There were nights when we were the only two souls in the car, perhaps even on the whole train, and even then I felt self-conscious about bothering you. She’s reading her book, I thought, she doesn’t want to talk to me. Still, there were moments when I felt a connection. Someone would shout something crazy about Jesus and we’d immediately look at each other to register our reactions. A couple of teenagers would exit, holding hands, and we’d both think: Young Love.

For sixty years, we sat in that car, just barely pretending not to notice each other. I got to know you so well, if only peripherally. I memorized the folds of your body, the contours of your face, the patterns of your breath. I saw you cry once after you’d glanced at a neighbor’s newspaper. I wondered if you were crying about something specific, or just the general passage of time, so unnoticeable until suddenly noticeable. I wanted to comfort you, wrap my arms around you, assure you I knew everything would be fine, but it felt too familiar; I stayed glued to my seat.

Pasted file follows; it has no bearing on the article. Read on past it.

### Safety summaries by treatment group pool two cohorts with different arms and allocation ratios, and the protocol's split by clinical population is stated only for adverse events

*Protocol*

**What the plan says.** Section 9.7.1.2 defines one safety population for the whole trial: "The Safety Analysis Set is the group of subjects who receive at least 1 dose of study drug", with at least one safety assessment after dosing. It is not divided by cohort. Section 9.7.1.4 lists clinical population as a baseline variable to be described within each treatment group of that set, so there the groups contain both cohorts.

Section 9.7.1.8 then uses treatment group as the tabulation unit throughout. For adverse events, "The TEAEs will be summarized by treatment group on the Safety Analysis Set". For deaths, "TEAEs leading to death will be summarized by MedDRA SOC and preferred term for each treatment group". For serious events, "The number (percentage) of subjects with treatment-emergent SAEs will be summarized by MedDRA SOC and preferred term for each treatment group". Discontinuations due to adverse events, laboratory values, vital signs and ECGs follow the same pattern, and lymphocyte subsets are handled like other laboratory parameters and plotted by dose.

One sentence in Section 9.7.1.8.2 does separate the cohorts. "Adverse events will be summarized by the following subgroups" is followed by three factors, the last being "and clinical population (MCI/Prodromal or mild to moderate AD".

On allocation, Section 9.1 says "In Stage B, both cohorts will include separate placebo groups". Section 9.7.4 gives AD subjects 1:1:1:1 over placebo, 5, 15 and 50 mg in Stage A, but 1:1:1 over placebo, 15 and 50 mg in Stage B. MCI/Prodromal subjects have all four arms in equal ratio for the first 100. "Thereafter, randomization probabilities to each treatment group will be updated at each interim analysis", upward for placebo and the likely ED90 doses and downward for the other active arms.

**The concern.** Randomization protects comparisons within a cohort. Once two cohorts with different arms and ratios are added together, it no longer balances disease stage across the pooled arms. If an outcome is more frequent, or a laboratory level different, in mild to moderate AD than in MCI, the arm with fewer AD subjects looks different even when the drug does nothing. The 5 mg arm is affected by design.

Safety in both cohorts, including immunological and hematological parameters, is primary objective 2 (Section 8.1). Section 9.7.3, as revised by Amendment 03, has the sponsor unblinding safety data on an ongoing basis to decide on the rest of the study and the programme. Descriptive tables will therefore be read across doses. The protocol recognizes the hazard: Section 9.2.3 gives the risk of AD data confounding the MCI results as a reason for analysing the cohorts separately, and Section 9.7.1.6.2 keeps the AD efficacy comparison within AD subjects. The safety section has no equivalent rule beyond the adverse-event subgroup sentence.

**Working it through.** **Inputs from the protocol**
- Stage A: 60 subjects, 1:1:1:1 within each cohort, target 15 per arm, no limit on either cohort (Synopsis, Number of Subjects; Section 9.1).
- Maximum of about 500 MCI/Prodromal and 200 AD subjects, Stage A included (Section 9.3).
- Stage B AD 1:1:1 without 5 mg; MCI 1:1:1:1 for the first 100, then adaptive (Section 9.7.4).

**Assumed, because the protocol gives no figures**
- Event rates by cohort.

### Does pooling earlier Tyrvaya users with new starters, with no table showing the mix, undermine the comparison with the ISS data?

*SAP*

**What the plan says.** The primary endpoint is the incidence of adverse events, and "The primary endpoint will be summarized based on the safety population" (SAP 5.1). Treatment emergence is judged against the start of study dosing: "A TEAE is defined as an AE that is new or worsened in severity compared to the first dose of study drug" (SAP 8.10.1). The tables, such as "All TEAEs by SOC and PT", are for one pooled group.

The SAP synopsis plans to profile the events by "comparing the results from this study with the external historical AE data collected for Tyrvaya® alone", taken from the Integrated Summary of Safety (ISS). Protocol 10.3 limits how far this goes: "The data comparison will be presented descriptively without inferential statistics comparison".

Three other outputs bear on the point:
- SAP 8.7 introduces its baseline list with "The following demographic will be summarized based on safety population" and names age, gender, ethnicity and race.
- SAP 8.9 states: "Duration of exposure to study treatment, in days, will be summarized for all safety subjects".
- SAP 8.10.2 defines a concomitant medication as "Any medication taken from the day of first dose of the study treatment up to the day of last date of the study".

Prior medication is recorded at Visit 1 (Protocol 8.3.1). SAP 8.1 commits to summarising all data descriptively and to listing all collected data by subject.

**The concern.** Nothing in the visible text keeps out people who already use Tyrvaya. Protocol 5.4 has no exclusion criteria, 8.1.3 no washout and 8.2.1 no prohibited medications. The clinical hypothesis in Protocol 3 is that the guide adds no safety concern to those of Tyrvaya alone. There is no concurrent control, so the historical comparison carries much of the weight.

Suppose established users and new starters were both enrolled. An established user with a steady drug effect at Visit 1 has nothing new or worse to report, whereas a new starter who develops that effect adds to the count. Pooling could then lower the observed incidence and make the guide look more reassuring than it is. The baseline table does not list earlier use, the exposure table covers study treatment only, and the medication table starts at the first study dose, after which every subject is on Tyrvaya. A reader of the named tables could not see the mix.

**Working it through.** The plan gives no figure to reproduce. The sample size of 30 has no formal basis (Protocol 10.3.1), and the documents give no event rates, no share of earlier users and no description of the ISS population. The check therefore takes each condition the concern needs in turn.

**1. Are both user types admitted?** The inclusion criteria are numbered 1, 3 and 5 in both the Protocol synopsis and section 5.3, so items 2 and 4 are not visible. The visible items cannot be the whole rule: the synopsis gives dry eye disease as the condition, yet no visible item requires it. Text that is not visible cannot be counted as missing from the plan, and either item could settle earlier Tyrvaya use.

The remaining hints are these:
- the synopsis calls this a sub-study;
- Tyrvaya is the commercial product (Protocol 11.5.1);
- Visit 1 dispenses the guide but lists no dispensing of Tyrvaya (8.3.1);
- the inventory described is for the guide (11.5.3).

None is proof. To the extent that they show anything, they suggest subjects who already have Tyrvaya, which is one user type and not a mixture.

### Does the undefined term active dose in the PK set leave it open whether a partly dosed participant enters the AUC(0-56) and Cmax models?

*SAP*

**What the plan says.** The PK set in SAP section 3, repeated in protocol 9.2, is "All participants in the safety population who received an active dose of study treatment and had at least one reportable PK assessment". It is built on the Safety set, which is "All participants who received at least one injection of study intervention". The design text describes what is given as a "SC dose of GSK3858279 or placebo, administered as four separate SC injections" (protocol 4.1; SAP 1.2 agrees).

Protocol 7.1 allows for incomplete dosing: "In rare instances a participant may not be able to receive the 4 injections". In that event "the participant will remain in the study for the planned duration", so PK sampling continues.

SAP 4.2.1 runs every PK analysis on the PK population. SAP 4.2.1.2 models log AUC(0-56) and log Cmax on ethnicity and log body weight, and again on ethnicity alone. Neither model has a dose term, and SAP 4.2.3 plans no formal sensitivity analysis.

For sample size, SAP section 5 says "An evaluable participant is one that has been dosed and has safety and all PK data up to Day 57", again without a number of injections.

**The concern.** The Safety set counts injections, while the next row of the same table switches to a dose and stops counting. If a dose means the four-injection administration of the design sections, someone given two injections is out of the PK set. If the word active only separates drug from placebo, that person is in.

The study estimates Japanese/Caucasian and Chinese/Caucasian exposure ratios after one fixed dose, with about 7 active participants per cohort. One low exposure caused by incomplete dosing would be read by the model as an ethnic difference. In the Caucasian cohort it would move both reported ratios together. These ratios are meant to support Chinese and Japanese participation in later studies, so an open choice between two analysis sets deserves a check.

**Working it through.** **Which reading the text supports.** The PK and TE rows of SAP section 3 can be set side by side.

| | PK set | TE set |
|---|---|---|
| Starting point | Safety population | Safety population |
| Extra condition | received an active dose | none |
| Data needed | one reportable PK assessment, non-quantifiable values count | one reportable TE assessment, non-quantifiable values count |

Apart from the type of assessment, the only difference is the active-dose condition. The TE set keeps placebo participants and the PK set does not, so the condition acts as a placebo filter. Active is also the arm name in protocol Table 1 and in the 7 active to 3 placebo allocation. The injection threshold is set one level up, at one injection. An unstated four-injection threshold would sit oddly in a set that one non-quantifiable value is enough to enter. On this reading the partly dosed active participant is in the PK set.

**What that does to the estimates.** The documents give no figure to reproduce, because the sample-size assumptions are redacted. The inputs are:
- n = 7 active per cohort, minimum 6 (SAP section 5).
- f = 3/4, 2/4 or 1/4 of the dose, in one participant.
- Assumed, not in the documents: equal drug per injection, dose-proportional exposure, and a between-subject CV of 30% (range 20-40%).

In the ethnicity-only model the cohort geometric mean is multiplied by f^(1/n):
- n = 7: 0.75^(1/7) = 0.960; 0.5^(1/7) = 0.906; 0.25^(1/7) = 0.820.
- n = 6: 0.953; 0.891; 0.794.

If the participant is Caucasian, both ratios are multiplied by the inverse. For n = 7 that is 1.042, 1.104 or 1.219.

One day, in the middle of the afternoon, you stood up as the train pulled into Queensboro Plaza. It was difficult for you, this simple task of standing up, you hadn’t done it in sixty years. Holding onto the rails, you managed to get yourself to the door. You hesitated briefly there, perhaps waiting for me to say something, giving me one last chance to stop you, but rather than spit out a lifetime of suppressed almost-conversations I said nothing, and I watched you slip out between the closing sliding doors.

It took me a few more stops before I realized you were really gone. I kept waiting for you to reenter the subway car, sit down next to me, rest your head on my shoulder. Nothing would be said. Nothing would need to be said.

When the train returned to Queensboro Plaza, I craned my neck as we entered the station. Perhaps you were there, on the platform, still waiting. Perhaps I would see you, smiling and bright, your long gray hair waving in the wind from the oncoming train.

But no, you were gone. And I realized most likely I would never see you again. And I thought about how amazing it is that you can know somebody for sixty years and yet still not really know that person at all.

I stayed on the train until it got to Union Square, at which point I got off and transferred to the L.”
Okay, well, most people wouldn't excessively preoccupy their minds with a stranger riding the subway for sixty years, but you get the point (and what a beautifully written post!)